Still, the crowd wasn't circling Keir, but rather Randy. Once again, they had witnessed a breathtaking performance of great depth from the actor, and even been rewarded with a scene in which he was partially undressed by his mother. But don't get too excited. It revealed far less than the famed Showtime series.

When we met to talk, we spoke about his role in developing new audiences for the theater. Many of his loyal fans in evidence last night are proof that his early fame has helped his theatre career. He probably signed a hundred programs last night, and many more photographs, tee-shirts and the like from his fans who were in the audience simply because he was on stage. And in this, he is not alone. At the Berkshire Theatre Festival, this process has a long tradition. In fact, Kate Maguire, Artistic Director, tells how the actor, Richard Chamberlain, has played a similar role in developing audiences for the theatre, and talks to him often hoping to have him back as early as next season. He played the title role of Dr. Kildare in a TV series from 1961-66 and recently has been seen on Desperate Housewives, Nip/Tuck and is also remembered for the series The Thorn Birds.

Harrison, who just turned 30, is happy about the event, "and I look forward to my 40's and 50's too. There's a lot of good roles coming up. The fact that I have worked on Shaw, Ibsen, and Beckett here is amazing. I do want to play Uncle Vanya when I am an older man, but it isn't something I will play anytime soon. So where do I see myself? I am more artistically satisfied now with the work I have been doing over the past five years than I've ever been. So I intend to keep it up, to make enough money to pay my mortgage and act."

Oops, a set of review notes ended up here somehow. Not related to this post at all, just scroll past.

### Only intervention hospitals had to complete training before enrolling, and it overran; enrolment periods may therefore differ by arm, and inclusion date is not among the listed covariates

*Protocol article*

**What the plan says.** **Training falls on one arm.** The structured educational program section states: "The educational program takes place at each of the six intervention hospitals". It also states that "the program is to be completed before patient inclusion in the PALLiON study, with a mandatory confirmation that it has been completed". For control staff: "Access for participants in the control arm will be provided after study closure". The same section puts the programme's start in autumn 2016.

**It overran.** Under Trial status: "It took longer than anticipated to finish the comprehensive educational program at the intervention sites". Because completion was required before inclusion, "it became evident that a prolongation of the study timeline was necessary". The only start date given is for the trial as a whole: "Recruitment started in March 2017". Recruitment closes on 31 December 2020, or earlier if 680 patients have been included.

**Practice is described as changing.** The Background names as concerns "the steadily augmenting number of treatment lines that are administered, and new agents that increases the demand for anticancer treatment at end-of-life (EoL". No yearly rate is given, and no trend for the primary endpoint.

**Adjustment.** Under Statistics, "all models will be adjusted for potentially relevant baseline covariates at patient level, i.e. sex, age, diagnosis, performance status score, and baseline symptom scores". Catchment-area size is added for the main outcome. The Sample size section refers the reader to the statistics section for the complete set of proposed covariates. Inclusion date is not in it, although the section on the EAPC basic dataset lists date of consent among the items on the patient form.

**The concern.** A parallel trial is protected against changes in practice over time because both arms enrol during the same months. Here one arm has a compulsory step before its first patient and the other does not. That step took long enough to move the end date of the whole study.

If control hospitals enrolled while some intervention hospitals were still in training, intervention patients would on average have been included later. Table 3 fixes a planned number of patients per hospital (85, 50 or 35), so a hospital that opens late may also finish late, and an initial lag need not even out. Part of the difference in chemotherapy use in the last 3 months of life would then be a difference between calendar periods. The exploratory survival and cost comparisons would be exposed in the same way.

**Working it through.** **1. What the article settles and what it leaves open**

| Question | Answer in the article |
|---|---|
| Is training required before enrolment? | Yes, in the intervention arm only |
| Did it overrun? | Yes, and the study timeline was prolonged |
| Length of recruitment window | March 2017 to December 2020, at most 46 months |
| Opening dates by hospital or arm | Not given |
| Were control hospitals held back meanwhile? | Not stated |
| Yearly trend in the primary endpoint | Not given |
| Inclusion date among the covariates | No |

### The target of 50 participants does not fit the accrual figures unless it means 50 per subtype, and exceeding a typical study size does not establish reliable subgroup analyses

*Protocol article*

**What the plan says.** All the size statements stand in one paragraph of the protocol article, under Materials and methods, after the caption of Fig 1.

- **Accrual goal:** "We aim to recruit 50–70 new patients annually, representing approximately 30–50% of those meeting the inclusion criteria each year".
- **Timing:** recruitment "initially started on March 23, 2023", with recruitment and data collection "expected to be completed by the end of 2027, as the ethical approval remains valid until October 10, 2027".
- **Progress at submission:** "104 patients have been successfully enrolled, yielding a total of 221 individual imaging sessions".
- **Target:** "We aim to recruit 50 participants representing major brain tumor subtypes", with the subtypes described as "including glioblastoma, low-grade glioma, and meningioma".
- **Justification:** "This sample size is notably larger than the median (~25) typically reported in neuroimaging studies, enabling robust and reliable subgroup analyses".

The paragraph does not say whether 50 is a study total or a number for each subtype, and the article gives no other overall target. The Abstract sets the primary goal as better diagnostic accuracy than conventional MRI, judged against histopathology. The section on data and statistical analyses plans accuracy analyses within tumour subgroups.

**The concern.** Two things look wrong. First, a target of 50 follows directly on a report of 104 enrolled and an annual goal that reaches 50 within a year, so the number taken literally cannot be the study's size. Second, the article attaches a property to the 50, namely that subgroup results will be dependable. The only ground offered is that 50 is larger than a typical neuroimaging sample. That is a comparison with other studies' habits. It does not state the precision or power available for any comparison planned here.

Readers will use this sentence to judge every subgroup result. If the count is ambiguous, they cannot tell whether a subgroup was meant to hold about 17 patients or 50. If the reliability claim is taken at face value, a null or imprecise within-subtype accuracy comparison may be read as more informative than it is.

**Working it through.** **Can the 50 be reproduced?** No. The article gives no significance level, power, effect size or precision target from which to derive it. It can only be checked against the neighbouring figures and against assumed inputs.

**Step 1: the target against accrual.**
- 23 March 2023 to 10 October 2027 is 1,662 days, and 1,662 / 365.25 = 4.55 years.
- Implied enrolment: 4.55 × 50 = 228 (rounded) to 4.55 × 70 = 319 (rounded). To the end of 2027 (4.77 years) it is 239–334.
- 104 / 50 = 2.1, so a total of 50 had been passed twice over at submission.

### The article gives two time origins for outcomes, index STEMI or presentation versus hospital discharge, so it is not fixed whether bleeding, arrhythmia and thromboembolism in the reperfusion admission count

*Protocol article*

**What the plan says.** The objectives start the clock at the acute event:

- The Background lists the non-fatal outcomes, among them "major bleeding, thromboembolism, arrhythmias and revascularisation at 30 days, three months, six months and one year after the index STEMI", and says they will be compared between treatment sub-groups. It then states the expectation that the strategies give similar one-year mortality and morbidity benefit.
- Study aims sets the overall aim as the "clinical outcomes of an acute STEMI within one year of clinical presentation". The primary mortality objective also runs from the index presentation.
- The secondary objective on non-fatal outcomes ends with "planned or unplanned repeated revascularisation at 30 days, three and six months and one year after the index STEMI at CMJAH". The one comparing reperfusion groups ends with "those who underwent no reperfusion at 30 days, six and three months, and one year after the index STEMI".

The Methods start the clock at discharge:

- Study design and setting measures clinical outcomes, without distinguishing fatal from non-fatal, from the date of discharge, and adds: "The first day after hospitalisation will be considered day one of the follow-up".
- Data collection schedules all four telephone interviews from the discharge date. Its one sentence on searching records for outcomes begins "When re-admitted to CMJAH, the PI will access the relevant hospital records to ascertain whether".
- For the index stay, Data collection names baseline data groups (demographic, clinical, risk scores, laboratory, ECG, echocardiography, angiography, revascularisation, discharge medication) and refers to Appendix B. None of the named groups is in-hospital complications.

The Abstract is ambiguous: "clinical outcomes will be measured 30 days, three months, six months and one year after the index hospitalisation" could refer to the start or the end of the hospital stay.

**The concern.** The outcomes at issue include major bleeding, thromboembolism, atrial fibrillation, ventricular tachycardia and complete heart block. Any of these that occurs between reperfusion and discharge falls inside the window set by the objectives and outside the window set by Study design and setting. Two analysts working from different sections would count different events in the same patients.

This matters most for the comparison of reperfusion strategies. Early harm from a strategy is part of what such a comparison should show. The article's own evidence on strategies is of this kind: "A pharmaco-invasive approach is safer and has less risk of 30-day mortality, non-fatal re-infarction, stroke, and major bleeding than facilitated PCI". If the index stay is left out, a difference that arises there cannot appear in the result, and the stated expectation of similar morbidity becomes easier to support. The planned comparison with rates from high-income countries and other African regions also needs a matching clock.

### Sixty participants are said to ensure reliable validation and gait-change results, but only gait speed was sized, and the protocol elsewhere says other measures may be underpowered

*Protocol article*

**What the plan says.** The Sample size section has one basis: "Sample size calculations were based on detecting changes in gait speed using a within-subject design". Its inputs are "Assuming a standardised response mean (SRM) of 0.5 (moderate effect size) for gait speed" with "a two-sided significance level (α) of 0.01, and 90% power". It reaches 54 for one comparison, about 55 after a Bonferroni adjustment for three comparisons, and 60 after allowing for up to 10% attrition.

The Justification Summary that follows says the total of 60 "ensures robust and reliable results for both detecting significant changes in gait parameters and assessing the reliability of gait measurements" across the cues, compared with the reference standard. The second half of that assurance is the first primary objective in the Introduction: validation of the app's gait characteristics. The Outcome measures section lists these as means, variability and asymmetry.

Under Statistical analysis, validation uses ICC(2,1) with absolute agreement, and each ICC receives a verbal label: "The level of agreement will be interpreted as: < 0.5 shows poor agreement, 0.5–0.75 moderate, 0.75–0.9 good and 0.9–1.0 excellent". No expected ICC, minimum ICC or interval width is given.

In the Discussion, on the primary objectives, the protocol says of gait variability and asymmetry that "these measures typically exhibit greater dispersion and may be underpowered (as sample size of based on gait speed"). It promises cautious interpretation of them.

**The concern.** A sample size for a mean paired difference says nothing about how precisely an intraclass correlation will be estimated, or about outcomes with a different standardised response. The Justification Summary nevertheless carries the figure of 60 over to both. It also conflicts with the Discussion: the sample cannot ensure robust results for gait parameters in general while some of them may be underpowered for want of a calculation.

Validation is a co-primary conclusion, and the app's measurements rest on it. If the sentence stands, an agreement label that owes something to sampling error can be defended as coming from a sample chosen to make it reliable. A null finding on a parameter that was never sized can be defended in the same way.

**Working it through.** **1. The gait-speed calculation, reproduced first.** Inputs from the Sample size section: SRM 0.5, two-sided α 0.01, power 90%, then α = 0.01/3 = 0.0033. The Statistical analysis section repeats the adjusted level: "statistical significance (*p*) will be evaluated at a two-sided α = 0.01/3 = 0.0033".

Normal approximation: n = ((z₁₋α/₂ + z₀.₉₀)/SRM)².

I wondered if his approach to his career, somewhat serendipitous, but constantly moving forward has been calculated and deliberate. "Well, yes, it has, though slowly. It hasn't been a particularly intellectual planned career, masterminding ideas. It's more like acknowledging that I have different passions and interests and trying to pursue them all. Slowly but surely it seems I am becoming more active, more satisfied and more mature. I enjoy doing projects with friends, and I have been spending more time doing music, too, though no more karaoke in the Berkshires, even though it was fun while it lasted. "

When I interviewed Randy in 2008, he said at the time that he didn't have much interest in pursuing musical theatre. This was a surprise, since he has had considerable training and experience in the form. (He was in the Broadway production of Wicked). The conversation turned to Matt McGrath whom I interviewed for Caroline in Jersey and the ongoing development of a musical version of Armisead Maupin's Tales of the City, presented last month in a staged workshop version at Connecticut's O'Neill Center. "You know I do miss music now. I have been away from it long enough, and I have done lots of other kinds of work that I wanted to try. I would feel confident going into another musical at some point."

The thought of Randy Harrison in a new musical, especially one based on such a famous book, is something to contemplate, but frankly, I will be happy just as long as we get to see him trying out a new role each summer at the Berkshire Theatre Festival.